Exclusive Interview: Michael Paul Stephenson on His New Discovery Channel Doc ATTACK OF THE MURDER HORNETS

Read our exclusive interview with Michael Paul Stephenson about his new documentary ATTACK OF THE MURDER HORNETS!

By Drew Tinnin

Actor turned director Michael Paul Stephenson has moved from genre-centric documentaries like Best Worst Movie and The American Scream to macro camera nature docs with Attack of the Murder Hornets – but he’s kept his B movie roots intact. Following an eccentric group of beekeepers and scientists, the new Discovery+ film covers the early days of the murder hornet outbreak in Vancouver and Washington state.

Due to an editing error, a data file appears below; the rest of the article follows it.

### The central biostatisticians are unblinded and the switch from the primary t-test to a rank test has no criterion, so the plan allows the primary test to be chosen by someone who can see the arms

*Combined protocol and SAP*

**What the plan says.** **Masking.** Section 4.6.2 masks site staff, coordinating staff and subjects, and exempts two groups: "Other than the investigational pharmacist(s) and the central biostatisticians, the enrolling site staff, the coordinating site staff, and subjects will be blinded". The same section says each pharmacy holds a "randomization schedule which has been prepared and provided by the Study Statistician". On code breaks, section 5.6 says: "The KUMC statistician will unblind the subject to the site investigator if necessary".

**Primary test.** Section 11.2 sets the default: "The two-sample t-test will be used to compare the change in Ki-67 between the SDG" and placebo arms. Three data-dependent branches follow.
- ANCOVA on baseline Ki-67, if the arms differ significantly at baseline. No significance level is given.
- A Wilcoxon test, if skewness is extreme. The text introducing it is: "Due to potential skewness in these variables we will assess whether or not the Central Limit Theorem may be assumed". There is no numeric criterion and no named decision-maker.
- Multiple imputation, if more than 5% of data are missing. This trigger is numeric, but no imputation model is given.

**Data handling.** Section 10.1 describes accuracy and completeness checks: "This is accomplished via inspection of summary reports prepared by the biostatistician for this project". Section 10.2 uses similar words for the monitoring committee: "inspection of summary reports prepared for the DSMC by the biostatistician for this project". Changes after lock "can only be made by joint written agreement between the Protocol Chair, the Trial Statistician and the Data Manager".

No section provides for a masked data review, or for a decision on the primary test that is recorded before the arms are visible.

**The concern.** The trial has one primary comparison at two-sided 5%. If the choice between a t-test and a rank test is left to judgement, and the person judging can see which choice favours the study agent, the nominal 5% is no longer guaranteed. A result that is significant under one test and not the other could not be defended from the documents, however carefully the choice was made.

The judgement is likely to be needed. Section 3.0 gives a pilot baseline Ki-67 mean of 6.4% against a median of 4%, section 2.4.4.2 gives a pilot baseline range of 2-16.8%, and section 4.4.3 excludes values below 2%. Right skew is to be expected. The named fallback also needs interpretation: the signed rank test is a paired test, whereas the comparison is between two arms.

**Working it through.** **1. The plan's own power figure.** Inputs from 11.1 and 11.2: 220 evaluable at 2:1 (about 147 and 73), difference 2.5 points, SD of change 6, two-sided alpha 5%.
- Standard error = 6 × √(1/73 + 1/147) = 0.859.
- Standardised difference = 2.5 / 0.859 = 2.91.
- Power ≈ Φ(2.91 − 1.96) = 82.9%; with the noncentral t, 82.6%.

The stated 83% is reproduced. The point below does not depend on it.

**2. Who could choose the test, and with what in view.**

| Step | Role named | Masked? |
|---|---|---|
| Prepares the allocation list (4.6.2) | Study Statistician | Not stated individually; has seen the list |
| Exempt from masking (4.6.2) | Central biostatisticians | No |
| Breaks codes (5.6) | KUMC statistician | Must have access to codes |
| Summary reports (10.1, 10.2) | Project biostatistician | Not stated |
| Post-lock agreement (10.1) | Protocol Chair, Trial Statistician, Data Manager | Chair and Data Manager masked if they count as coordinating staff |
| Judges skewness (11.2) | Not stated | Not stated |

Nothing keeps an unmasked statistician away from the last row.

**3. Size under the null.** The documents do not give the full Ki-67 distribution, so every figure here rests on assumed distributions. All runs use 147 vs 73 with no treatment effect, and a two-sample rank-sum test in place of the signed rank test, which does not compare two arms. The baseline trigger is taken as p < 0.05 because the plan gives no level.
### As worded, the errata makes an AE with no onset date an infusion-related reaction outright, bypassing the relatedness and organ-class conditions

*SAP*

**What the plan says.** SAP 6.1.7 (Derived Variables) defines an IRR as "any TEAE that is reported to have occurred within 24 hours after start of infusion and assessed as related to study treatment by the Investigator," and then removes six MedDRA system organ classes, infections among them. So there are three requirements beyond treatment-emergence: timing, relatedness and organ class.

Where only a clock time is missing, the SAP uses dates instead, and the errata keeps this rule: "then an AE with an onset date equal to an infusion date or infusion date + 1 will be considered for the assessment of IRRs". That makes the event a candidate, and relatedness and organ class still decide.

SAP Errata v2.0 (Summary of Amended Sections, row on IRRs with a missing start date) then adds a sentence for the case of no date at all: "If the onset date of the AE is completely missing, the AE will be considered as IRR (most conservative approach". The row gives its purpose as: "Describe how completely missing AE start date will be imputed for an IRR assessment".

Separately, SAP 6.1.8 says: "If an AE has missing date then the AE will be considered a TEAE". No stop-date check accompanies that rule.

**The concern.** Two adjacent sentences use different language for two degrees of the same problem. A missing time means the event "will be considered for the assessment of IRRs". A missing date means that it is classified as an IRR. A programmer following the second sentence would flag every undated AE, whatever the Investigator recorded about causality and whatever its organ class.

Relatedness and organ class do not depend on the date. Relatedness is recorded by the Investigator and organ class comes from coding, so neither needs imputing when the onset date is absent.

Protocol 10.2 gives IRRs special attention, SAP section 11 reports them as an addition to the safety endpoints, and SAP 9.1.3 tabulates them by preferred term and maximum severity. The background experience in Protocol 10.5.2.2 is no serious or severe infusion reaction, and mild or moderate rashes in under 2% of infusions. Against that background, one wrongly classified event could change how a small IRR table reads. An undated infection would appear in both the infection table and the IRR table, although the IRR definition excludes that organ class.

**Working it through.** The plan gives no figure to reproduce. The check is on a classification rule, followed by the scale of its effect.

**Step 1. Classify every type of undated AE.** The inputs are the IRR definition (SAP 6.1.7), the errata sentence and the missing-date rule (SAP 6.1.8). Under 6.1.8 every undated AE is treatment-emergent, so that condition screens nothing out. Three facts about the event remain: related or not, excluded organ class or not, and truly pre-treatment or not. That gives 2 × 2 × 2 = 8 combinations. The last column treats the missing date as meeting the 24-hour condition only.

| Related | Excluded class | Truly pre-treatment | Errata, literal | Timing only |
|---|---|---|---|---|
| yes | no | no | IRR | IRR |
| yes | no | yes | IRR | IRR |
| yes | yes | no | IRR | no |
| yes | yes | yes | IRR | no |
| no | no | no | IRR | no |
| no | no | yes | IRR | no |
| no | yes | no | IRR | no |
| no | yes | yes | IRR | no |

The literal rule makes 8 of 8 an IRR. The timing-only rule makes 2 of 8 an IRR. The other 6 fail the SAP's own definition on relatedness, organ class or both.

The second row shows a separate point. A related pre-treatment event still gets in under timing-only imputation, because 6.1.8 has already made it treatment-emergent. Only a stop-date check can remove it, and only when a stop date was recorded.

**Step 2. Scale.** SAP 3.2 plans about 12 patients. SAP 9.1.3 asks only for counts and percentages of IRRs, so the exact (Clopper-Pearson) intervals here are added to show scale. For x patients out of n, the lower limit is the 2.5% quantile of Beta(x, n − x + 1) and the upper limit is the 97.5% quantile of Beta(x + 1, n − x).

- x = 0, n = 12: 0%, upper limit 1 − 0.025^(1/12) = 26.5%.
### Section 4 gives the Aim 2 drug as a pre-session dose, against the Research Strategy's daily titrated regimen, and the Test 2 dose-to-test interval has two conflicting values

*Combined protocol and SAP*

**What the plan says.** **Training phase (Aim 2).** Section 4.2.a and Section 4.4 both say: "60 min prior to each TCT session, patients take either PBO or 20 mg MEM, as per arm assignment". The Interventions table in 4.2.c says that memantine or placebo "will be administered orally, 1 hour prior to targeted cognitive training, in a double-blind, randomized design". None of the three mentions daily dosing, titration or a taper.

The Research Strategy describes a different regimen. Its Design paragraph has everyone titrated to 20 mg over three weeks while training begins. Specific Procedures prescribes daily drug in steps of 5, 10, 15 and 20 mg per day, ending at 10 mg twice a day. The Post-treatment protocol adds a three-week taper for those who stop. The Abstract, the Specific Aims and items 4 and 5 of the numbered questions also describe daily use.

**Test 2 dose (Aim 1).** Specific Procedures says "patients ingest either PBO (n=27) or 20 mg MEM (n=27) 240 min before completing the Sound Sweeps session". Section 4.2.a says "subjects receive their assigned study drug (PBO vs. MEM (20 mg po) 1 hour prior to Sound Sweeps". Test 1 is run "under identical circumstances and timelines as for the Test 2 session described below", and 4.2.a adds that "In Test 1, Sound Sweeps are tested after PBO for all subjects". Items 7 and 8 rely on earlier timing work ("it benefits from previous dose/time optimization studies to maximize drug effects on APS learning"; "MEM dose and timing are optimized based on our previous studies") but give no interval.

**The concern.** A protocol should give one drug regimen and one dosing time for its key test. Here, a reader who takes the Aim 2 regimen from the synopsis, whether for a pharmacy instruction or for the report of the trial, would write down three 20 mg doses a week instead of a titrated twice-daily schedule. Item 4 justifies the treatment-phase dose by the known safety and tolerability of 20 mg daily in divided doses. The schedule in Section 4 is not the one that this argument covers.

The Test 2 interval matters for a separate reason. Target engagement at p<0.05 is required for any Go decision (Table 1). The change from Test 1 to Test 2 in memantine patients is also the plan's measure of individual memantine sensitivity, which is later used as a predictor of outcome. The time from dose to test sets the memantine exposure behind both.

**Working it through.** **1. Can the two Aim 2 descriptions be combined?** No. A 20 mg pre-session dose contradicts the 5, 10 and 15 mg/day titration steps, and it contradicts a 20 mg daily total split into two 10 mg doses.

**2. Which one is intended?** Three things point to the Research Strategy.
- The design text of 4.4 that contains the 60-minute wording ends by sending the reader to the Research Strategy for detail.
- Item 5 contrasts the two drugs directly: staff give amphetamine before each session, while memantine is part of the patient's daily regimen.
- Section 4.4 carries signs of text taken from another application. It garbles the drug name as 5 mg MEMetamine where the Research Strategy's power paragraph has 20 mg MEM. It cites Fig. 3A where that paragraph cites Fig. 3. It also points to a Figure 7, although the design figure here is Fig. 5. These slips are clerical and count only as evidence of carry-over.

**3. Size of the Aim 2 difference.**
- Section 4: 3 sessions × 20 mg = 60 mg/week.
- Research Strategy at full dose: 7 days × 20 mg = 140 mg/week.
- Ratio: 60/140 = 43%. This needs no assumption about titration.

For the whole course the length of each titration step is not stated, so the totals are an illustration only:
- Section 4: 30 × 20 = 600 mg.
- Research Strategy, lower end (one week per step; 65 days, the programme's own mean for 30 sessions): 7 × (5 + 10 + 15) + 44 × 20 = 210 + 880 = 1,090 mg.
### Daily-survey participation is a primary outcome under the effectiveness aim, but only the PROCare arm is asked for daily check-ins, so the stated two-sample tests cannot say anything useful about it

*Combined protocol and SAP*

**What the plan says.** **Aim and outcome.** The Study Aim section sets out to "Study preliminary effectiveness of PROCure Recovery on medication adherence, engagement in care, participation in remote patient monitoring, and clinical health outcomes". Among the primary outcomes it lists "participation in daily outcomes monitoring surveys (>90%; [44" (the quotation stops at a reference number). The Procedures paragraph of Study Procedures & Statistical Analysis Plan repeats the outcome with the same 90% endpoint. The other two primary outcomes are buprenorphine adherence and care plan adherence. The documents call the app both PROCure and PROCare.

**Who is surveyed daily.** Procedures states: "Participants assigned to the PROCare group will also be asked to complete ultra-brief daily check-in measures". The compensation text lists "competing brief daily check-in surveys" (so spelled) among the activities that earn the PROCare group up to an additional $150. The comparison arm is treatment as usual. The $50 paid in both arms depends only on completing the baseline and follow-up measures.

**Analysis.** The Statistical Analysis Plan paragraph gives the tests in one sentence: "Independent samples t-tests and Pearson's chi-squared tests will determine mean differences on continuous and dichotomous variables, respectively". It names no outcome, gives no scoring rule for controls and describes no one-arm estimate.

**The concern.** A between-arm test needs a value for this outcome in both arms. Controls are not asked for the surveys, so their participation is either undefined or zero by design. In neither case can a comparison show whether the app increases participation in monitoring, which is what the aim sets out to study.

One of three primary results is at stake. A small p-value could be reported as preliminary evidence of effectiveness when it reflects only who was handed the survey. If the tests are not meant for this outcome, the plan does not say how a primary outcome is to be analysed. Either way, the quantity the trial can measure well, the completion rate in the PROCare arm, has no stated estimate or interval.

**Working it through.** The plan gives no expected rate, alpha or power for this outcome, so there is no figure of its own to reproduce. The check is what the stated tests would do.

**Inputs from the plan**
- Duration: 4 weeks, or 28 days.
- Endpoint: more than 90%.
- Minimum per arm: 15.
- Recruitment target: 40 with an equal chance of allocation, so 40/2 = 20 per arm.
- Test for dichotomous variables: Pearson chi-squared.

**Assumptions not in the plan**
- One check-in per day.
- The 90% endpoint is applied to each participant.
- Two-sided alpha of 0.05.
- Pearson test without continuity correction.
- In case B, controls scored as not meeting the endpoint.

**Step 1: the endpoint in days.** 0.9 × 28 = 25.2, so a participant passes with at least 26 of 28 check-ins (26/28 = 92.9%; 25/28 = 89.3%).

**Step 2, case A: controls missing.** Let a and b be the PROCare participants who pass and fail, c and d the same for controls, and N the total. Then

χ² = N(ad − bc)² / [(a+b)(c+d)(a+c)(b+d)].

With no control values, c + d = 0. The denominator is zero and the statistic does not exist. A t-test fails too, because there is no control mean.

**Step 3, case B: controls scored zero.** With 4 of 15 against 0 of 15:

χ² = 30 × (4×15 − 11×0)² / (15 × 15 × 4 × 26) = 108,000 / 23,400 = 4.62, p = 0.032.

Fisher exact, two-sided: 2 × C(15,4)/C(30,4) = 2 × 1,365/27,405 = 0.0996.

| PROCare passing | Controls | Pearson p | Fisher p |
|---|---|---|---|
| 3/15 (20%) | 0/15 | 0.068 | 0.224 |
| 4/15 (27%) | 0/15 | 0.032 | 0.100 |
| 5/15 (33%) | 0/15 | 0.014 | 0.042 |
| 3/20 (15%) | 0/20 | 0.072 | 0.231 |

One look at the poster design for Attack of the Murder Hornets by legendary illustrator and hardcore horror fan Ghoulish Gary, it’s easy to see the 50’s sci-fi aesthetic. That through line keeps injecting a sense of pulpy fun during the running time but, surprisingly, Stephenson’s intimate access reveals a much more inspiring tale about how citizen scientists and the local government can actually work together to help the world survive a potential ecological crisis.

In a lengthy convo over Zoom, Stephenson was honest about what a welcome distraction the murder hornet was during COVID, how moved he was by the selfless work of the many oddball characters he encountered, being stung during shooting, and whether or not he would drink a murder hornet cocktail. There are crazy conspiracy theories about how the hornets got into the U.S that we also discussed.